« The Robert Wood Johnson Foundation Tackles Childhood Obesity | Main | Weighing in on the stem cell type 1 research - Dr. Skyler speaks »

Comments

Great post. Very accurate and true. I share your mindset, enjoyed your article and exercised my creative license in 'borrowing' from your article in developing my own version.

Hope you don't mind.

https://highgateherald.blogspot.com/

Research Blog on Diabetes and Lifestyle


We at The Patient Connection are currently running a research blog or online discussion on the subject of diabetes and the lifestyle of diabetics

In particular we are interested in your experience of genetic counseling or those of family members

We would love it if you could share your story or just post useful resources for fellow sufferers.

If you would like to join us please go to

https://www.thepatientconnections.com/blog.asp?uid=33

Thanks and remember your opinion counts

Best wishes

Belinda
The Patient Connection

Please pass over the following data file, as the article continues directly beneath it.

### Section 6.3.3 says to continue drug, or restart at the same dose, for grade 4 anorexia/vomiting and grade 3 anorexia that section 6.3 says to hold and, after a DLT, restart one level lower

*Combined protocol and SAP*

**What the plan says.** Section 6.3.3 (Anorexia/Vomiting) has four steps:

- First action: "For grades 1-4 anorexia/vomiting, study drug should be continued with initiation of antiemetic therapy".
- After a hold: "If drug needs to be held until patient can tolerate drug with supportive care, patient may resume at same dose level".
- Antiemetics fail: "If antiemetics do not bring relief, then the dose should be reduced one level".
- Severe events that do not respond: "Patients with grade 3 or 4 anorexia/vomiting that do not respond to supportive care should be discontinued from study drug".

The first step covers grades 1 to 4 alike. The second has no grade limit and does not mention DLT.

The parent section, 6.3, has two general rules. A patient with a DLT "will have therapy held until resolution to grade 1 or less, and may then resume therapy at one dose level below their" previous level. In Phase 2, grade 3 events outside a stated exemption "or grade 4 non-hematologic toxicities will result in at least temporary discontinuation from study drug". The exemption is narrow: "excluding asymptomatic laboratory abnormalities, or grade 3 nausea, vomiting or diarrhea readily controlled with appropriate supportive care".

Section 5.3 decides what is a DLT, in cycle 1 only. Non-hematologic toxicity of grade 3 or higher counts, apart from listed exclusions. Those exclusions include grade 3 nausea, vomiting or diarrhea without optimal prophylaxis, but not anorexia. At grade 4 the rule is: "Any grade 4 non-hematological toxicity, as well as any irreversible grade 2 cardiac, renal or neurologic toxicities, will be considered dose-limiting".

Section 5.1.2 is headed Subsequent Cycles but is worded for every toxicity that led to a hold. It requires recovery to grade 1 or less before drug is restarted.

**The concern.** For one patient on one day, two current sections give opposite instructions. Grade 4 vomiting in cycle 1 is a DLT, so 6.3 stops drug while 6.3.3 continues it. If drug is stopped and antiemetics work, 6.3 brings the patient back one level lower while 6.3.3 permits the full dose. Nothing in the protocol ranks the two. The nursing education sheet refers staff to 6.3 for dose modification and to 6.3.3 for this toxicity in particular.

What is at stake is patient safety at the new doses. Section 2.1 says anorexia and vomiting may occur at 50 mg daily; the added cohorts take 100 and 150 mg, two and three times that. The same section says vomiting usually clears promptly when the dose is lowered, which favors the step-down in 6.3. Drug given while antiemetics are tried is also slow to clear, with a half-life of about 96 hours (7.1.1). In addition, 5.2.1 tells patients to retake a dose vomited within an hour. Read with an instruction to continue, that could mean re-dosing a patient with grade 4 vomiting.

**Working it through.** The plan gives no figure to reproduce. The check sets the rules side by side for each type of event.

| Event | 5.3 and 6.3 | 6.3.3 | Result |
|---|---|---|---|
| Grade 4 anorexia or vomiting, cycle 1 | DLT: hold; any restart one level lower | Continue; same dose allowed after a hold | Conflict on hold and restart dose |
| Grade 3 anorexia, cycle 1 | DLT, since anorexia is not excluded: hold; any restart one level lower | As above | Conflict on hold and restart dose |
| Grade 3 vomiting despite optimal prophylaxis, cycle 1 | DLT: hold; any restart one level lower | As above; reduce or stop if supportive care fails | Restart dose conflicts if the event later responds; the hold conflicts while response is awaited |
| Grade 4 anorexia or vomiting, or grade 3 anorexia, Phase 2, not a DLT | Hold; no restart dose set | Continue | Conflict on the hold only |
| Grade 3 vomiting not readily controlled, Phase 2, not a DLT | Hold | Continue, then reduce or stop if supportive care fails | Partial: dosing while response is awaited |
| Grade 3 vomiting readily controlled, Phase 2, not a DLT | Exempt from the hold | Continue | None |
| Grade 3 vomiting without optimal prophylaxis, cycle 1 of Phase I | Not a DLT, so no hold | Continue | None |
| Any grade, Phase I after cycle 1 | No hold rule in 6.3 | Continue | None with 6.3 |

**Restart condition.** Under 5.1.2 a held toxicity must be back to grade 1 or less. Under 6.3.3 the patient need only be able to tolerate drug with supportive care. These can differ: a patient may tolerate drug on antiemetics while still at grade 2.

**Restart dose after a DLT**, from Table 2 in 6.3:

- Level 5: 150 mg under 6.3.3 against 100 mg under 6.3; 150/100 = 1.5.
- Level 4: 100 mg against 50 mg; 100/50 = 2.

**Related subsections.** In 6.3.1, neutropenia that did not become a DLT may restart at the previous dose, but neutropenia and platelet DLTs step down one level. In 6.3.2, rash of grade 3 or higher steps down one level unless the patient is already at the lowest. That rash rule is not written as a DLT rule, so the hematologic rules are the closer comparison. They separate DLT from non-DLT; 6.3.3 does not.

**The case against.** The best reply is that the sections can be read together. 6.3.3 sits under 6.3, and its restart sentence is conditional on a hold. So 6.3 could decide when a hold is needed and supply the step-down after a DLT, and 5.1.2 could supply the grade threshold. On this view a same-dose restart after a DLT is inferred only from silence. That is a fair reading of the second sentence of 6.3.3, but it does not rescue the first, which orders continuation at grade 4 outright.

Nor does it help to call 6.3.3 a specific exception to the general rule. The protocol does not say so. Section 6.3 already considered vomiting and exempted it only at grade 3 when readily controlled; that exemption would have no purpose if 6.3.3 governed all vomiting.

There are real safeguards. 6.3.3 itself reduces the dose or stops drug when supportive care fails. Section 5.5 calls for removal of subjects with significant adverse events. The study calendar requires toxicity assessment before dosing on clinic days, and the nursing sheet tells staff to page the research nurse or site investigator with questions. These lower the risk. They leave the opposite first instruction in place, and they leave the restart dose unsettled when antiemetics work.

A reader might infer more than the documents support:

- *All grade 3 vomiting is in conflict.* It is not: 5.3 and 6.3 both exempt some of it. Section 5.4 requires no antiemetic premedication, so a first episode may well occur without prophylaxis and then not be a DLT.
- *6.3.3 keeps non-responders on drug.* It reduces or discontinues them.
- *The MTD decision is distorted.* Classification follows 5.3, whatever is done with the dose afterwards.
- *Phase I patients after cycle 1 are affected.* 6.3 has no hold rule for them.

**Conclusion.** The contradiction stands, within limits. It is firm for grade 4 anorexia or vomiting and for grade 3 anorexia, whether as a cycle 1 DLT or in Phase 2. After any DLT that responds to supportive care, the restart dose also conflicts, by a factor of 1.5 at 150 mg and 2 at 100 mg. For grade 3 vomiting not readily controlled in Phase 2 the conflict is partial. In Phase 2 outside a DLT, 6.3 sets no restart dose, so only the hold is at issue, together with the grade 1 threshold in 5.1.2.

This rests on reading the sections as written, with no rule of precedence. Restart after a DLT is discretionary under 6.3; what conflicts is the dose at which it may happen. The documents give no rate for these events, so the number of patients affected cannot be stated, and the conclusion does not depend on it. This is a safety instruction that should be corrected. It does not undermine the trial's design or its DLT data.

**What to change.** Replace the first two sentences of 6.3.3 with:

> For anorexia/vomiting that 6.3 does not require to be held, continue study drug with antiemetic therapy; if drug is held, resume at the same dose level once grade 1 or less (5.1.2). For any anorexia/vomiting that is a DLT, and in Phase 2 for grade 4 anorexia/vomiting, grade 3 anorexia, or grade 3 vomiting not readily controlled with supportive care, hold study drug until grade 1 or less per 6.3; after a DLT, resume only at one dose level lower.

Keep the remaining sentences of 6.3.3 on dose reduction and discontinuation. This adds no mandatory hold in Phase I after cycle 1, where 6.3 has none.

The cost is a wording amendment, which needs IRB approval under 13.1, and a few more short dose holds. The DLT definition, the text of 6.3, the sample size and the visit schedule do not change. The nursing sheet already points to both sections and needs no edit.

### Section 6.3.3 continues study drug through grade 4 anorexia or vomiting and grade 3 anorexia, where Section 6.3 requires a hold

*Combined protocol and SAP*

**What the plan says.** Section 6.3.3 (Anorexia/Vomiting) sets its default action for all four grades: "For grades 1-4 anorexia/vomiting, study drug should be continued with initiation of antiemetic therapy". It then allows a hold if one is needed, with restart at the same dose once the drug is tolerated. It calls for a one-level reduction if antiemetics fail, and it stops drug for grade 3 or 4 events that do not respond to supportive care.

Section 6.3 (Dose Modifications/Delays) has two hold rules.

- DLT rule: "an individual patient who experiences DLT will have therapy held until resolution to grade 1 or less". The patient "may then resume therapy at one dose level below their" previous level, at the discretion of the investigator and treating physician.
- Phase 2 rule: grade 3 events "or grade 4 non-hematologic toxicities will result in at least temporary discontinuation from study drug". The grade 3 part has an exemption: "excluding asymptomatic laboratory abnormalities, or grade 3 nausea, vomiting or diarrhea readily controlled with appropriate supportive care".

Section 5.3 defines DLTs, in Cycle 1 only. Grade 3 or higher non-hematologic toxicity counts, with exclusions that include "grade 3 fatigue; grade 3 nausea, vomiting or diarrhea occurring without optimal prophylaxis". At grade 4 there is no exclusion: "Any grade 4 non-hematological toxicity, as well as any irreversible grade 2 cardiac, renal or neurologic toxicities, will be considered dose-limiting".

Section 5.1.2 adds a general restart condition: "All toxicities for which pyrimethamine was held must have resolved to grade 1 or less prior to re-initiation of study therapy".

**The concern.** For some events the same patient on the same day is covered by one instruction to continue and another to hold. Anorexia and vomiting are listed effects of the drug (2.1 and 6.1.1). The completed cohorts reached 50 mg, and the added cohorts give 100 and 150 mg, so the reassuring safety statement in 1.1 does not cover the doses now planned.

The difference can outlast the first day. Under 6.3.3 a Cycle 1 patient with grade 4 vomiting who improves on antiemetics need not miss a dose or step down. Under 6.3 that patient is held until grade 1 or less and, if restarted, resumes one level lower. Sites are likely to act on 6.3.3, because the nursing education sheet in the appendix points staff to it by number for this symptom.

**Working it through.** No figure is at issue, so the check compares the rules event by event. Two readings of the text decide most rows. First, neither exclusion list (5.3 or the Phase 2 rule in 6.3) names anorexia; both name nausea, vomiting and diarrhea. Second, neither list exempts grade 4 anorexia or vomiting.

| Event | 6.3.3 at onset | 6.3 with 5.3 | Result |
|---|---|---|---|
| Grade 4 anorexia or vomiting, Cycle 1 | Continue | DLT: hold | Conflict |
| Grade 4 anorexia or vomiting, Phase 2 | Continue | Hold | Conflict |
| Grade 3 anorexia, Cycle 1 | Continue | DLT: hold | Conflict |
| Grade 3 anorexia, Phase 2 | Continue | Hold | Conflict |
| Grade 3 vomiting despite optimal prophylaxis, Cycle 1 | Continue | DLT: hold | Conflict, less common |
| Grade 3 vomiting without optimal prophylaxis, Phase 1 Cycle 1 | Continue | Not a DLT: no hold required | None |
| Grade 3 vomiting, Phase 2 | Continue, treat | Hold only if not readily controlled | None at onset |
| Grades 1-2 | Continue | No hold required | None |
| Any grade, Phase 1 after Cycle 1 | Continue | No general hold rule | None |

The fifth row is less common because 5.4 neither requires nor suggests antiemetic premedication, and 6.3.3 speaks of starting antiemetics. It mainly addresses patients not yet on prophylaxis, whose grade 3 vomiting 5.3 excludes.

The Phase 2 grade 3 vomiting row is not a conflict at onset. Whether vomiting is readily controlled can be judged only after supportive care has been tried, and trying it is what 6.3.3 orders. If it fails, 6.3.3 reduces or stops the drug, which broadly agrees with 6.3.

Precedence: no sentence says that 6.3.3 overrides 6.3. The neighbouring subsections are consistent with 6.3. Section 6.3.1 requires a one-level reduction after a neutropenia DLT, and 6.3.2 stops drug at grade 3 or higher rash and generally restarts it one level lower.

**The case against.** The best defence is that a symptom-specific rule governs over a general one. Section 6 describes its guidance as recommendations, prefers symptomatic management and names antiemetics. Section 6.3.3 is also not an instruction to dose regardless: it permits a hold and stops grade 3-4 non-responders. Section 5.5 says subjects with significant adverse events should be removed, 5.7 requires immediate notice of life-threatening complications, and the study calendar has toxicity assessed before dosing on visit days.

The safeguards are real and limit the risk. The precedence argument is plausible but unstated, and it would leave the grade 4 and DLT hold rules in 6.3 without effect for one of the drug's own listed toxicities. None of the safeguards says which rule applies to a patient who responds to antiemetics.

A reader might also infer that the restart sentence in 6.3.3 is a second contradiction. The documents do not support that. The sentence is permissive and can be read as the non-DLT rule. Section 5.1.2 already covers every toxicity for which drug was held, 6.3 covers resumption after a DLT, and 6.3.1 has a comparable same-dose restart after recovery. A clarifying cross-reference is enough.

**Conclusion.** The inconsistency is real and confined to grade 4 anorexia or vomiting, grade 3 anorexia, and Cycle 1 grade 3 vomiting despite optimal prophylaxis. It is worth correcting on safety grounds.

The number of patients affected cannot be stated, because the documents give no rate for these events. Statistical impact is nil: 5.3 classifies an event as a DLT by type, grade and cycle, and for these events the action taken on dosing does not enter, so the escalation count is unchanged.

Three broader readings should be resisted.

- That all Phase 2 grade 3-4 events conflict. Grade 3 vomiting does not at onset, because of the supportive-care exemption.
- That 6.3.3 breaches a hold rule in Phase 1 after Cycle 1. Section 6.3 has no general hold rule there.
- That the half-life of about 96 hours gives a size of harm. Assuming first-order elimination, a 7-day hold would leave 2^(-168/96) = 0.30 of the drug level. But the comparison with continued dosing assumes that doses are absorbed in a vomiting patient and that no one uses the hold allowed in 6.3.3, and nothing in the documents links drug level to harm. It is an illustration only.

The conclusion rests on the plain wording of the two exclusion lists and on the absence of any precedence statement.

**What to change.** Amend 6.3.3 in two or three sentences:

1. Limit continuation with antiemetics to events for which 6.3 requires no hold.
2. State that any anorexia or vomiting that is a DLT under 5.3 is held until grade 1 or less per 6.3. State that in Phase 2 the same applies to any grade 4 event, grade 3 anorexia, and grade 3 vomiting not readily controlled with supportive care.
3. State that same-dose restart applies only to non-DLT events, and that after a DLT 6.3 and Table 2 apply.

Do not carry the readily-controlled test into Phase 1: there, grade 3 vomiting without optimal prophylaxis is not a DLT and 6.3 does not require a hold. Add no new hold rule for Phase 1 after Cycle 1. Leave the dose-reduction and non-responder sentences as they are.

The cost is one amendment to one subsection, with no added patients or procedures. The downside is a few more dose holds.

Belinda.shale@thepatientconnections.com

The Department of Health and Mental Hygiene's (DOHMH), Thomas R. Frieden, is IMHO, a power-hungry zealot who thinks nothing of violating personal liberties to make a name for himself and get his own picture in the paper or on television, but we should question the sincerity of his motives. In 2005, when I testified at the DOHMH's public hearing on the mandatory hemoglobin A1c registry (I was one of only 2 people with diabetes who even made it to a hearing which was disproportionately stacked with people representing the companies that serve as vendors in the name of public health) and I dared ask what the DOHMH was doing about the cause of the problem. At the time, they politely responded that the hearing was a place for me to give my comments on the proposal itself, not a place to ask questions. The roots of the problem must be addressed before public health officials can hope to do anything about the problem. At least they are now looking into the cause, but in the interim, they are seizing personal health records without disclosure, and they offer no means to "opt out" of being included in the registry (patients can only opt out of receiving public health "interventions" not opt out of being included in the registry itself). In the meantime, some areas of the city continue to have a choice of McDonalds and Burger King, but have little access to fresh produce. The public health response to the problem seems a bit like putting the cart before the horse, but at least they are finally starting to do something about the cause, something they should have been investigating 2+ years ago.

The comments to this entry are closed.